Key Characteristics

There are many ways to characterize fire. Here, we have focused on key elements that are most important in both their influence on ecosystem integrity and humans, and our ability to influence them. These include: fire intensity and spread rate (how hot it burns, how fast it moves, and difficulty in management or suppression); severity or fire type (surface, mixed or moderate, crown); frequency; spatial patterns (extent and variability or “patchiness”); and overall fire regime characteristics.

Landfire (also known as Landscape Fire and Resource Management Planning Tool) is an interagency vegetation, fire, and fuel characteristics mapping program that provides a national, interagency database (Began 2004). FlamMap is a fire behavior prediction and assessment model that is widely used across the nation and in many other countries. It was produced by Dr. Mark Finney of the Missoula Fire Lab in 2006.

Summary of key sources used in assessment of current condition of fire.
Characteristic
Measures
Sources
Intensity
Potential fireline intensity (flamelength ft.), under 3 weather scenarios (moderate, high, extreme)
Fire behavior model (such as FLAMMAP)
using Landfire and California FRAP 2010 Threat Maps
Spread rate
Potential rate of spread (miles/hour), 3 weather scenarios
ibid
Fire Type
Surface, mixed (surface and passive crown), crown (active crown)
ibid
Wildland Urban Interface

California Forest and Range Assessment Program
Resistance to Control
3 weather scenarios
In development
Fuels and fuel accumulation rates

Remote sensing mapping from Landfire, FIA plots,
fire effects monitoring plots and research on fuel
accumulation rates.
Severity to vegetation & soils
Vegetation severity (Composite Burn Index [CBI] [Miller and Thode 2007; Miller et al 2009b]).
Soil severity (Parsons et al. 2010)
R5 Landscape fire effects monitoring program
USFS National Remote Sensing & Application Center
Spatial patterns
Complexity
High severity patch size
Fire Size
R5 Landscape fire effects monitoring program
Fire return interval
Fire Return Interval
Van de Water and Safford 2011
Fire deficit
Departure from expected fire extent and duration; includes estimates of severity, patch size, extent of fire
R5 Landscape fire effects monitoring program
Effects on ecological composition and structure (NOTE: this will be covered in Chapter 1 but is mentioned here)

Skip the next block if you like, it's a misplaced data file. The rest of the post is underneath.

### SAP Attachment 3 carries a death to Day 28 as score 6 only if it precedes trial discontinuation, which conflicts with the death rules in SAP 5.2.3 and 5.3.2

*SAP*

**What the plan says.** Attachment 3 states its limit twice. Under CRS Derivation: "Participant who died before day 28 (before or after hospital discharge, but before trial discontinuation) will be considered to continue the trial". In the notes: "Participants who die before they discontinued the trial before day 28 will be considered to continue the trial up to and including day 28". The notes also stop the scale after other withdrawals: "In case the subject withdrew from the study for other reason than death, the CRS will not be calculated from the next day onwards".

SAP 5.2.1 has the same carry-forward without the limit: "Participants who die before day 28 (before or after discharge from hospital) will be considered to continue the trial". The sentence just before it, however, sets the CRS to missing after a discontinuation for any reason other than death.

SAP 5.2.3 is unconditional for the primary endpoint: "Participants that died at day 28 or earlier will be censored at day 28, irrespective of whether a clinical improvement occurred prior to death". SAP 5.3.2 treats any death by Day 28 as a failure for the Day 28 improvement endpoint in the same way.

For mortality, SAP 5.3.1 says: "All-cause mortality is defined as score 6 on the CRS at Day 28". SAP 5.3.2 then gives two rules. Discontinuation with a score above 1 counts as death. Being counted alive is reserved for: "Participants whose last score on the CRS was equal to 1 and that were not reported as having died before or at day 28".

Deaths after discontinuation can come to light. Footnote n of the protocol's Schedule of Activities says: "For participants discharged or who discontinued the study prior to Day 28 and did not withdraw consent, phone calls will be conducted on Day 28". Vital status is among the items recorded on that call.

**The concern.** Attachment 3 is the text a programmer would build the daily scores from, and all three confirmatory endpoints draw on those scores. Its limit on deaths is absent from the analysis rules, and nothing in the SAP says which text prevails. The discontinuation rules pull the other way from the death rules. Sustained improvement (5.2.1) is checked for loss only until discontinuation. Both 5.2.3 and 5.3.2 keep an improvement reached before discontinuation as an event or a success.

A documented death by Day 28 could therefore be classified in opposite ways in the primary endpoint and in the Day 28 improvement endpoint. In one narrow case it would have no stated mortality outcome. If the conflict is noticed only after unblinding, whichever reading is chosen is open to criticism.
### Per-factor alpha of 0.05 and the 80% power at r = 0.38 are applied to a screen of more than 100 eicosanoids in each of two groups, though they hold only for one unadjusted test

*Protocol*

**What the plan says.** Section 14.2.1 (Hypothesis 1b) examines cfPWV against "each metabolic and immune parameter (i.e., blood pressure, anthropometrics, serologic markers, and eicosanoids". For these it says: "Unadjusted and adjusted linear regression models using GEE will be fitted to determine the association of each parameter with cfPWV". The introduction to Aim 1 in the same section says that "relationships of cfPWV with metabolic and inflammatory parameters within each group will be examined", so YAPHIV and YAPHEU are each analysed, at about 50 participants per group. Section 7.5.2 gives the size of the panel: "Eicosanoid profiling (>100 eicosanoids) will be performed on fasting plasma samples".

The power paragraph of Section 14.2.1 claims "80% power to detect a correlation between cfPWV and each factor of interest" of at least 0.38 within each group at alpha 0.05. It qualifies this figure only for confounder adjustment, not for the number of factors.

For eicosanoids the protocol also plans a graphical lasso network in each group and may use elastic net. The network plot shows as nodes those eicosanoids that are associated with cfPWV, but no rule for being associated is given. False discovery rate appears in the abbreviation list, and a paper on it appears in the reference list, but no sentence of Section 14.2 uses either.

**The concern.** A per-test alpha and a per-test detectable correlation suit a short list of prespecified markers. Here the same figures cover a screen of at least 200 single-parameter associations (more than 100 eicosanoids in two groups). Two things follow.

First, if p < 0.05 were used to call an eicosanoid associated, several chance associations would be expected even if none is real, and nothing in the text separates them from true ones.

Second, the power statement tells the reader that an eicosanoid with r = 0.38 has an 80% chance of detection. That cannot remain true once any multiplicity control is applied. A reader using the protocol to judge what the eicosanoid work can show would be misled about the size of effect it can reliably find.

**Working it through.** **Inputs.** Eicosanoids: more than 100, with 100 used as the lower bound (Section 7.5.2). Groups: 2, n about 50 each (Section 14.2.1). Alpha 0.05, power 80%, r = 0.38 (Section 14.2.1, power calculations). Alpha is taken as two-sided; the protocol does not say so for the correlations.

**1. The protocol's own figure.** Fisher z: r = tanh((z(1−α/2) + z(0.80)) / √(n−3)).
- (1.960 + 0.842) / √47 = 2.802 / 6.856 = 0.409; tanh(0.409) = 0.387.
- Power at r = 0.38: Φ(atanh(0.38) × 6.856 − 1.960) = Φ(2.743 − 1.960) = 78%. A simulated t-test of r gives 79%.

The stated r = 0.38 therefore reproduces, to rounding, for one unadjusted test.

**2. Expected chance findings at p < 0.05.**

Bird occupancy, plant species composition and abundance and/or size, soil cover
Data is highly varied in what is currently existing .
Most of the more detailed work is from research
\such as the fire surrogate research, fire effects
monitoring on federal and state lands, and opportunistic administrative studies or research on wildfires.
Existing information includes bioregional monitoring of birds, fire effects monitoring by NPS, USFS, CA State Parks, Research and administrative studies
Fire Suppression Costs
Cost per acre
See below
Fire Related Air Quality

See chapter 2 – more may be added here later
Fire and Biodiversity
Plant diversity and abundance
Webster and Halpren 2010 Sequoia-Kings Canyon National Park multiple burns effect on plant diversity and abundance.

Summary of Current Condition


Intensity

Intensity refers to how hot a fire burns (Pyne et al. 1996). It is measured in various ways but the most useful to visualize is flamelength (figure x). Flamelength is the length of a flame from the base to the tip. Firefighters use several basic categories to decide whether a fire can be suppressed or managed with handtools, heavy equipment (e.g. bulldozers), aircraft, or indirectly from a safe distance (p. 64 Pyne et al. 1966).
--Holling Chart ----Diagram of flamelength or picture

These categories in terms of flamelength (ft) are: less than 4 ft, 4-8 ft, 8-11 ft, and >11 feet.
We utilized FLAMMAP to simulate potential flamelength and fire type with the national LANDFIRE dataset. This dataset has been developed for national or regional scale applications. The assessment area overlaps with several of the LANDSAT regions, which results in some obvious differences in predicted fire behavior that are an artifact of different assumptions applied to the underlying remote sensing (LANDSAT) data used to depict fuels. These areas include the desert on the eastern portion of the Inyo National Forest, and the interface of many of the western portions of the assessment area with the California Central Valley. Additional analyses will be conducted in concert with other state (FRAP and Sierra Conservancy) and federal agencies, as well as more detailed analyses for the three southern Sierra Nevada forests (Inyo, Sierra and Sequoia) using more locally calibrated data sets. These analyses and data sets are not available at this time. The fire behavior simulations provide a reasonable depiction of overall fire patterns when compared with recent fires.